Are Your Business Meetings Time Wasters or Time Well Spent?

Depending on how they are managed and what happens during them, business meetings can either be incredibly useful or an absolute waste of time.Are Your Business Meetings Time Wasters or Time Well Spent?

A bad business meeting is a frustrating exercise that everyone dreads. It might be disorganised, pointless, repetitive or not interesting or relevant for most of the participants. Everyone will be tired, bored and annoyed because they have much more important things to do with their time. Employee morale will suffer as a result and the meeting participants will leave just as confused and uninformed as when they arrived, or perhaps even more so.

On the other hand, a good business meeting can be a very valuable experience. It will bring together the right people who all play an important role in the project and it will cover crucial topics in a quick and efficient way. Participants will feel engaged and inspired, ideas will bounce freely around the room and time will fly by. Everyone will leave feeling informed and ready to get started on the next project.

The difference between a good meeting and a bad one

So what are the main differences between an effective meeting and a time-wasting one and how can you ensure that all of your meetings are as successful as possible? First of all, a fresh supply of coffee never hurts. Other than that, here are some tips to keep in mind:

  • Clearly identify the goal of the meeting from the outset. This helps participants to understand what is being accomplished and will keep the discussion on topic.
  • Keep them short. People have limited attention spans and don’t like to sit and do one thing for a very long period of time. When your meetings are too long, people will quickly lose interest. Rather than having a two hour meeting once per week, it’s better to have six short 20 minute meetings throughout the week.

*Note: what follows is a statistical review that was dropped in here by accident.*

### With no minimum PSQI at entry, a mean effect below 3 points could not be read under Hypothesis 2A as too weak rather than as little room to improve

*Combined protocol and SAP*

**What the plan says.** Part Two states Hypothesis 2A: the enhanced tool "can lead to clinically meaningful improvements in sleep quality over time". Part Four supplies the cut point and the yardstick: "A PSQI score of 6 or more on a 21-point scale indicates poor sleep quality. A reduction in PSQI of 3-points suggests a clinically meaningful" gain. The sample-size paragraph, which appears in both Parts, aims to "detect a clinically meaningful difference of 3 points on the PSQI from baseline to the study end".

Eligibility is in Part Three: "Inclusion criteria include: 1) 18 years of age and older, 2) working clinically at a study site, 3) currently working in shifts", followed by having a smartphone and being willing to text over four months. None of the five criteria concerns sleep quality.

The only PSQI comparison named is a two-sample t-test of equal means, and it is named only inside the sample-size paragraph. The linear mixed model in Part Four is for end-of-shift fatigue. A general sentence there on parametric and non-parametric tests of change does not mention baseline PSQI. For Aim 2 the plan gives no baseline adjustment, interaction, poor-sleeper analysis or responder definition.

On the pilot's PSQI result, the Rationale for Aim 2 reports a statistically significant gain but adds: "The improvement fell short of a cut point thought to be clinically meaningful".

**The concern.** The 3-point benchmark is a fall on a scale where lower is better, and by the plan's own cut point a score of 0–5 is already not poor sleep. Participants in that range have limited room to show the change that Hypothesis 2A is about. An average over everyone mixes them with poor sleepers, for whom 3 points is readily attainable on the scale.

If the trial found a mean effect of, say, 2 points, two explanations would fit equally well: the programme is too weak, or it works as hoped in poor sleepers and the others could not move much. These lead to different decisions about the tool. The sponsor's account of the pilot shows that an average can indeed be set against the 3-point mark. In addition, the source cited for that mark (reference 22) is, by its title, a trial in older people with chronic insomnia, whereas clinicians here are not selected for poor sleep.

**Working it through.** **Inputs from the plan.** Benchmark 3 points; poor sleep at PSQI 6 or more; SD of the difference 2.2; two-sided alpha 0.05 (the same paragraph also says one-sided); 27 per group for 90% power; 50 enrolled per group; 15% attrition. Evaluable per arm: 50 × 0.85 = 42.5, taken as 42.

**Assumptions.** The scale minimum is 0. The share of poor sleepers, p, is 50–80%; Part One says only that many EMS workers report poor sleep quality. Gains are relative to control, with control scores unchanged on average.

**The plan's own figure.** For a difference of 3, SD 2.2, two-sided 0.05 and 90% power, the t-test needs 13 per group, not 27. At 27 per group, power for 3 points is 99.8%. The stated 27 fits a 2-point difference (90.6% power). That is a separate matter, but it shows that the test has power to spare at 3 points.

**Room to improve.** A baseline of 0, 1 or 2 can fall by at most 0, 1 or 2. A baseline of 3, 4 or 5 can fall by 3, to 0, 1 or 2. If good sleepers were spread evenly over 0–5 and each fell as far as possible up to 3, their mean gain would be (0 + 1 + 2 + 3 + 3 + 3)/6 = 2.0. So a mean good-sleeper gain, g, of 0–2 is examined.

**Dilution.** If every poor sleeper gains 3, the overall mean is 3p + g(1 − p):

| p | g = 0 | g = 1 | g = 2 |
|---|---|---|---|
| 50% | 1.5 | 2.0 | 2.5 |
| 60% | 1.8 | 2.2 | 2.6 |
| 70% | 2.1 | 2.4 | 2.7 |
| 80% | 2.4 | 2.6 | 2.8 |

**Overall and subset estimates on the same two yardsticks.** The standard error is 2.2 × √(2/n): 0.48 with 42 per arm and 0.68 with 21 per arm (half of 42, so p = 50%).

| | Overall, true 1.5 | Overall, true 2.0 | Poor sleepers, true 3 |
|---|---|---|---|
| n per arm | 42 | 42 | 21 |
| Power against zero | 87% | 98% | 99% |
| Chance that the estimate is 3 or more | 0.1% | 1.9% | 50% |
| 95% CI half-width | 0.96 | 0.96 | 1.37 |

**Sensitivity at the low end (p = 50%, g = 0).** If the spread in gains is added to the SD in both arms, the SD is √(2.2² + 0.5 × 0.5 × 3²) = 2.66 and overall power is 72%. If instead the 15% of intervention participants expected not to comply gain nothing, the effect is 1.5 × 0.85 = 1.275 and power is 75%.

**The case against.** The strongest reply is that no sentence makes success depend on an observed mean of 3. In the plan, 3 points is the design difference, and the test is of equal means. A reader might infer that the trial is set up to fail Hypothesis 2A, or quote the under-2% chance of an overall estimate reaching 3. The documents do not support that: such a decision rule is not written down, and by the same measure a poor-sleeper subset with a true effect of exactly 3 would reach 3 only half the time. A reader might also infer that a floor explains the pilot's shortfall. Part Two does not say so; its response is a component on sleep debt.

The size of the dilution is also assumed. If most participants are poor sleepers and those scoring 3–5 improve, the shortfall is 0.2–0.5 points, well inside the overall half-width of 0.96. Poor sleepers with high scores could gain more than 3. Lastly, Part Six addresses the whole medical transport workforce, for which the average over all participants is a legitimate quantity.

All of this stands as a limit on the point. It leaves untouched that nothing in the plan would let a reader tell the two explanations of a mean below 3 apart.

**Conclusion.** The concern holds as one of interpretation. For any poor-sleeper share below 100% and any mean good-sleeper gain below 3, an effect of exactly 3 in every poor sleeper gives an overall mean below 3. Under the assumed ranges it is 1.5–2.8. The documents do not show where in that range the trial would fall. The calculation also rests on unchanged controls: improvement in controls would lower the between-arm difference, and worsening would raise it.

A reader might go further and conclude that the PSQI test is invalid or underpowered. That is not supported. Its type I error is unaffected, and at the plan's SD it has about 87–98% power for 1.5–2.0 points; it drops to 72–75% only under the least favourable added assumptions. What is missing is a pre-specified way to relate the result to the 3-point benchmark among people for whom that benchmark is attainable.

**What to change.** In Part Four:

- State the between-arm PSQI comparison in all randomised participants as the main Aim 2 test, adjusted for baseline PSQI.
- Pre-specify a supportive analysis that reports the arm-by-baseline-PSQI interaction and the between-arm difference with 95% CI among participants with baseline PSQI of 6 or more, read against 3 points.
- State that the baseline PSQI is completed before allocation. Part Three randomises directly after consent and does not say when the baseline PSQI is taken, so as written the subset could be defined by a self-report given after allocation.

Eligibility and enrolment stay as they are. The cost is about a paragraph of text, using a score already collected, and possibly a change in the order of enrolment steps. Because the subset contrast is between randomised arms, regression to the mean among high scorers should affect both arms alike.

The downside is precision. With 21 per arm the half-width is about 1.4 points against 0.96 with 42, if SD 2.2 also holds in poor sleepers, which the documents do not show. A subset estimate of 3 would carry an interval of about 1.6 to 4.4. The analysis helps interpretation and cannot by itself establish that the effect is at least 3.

• Encourage everyone to participate. A meeting that consists of only the boss lecturing and pontificating for 45 minutes will make everyone want to fall asleep. To keep everyone paying attention and engaged, go around the table and ask for thoughts, opinions, ideas and feedback from everyone involved.
  • Make the meeting room environment comfortable. People will have a difficult time concentrating if they are too cold, too hot or if there is not enough space for everyone to sit comfortably. If you don’t have adequate space in your office, there are many different meeting spaces for rent available out there.
  • Send out information in advance. A few days before your meeting, send out any charts, graphs or other important material to anyone who will be involved. This will help them prepare, so that you don’t have to spend meeting time explaining things and can jump right into the important stuff.
  • Write the agenda on the wall and stick to it. This way, everyone involved will know what is to be covered in this meeting and in what order so that they can save their questions to the right moment. They will also know when the meeting is coming to an end.
  • Incorporate multi-media. Sometimes people understand what you are saying and are more interested in it when you have a photo or a video to illustrate it.
  • Estimate a time for the meeting and do your best to stick to it. Remember that all participants are busy and they will have appointments to make and work to do afterward, so going over your estimated time frame cuts into their busy workday.
  • Email out a summary after the meeting. Make sure to include any follow up action items and who is responsible for them. This will ensure that nothing is forgotten about.

These are just a few tips that you can keep in mind in order to ensure that every meeting you hold is a valuable and productive use of time.

About Aimee Coppock

Aimee Coppock is a London-based business writer. She covers several small business topics and has been published widely on both U.K. and U.S. blogs.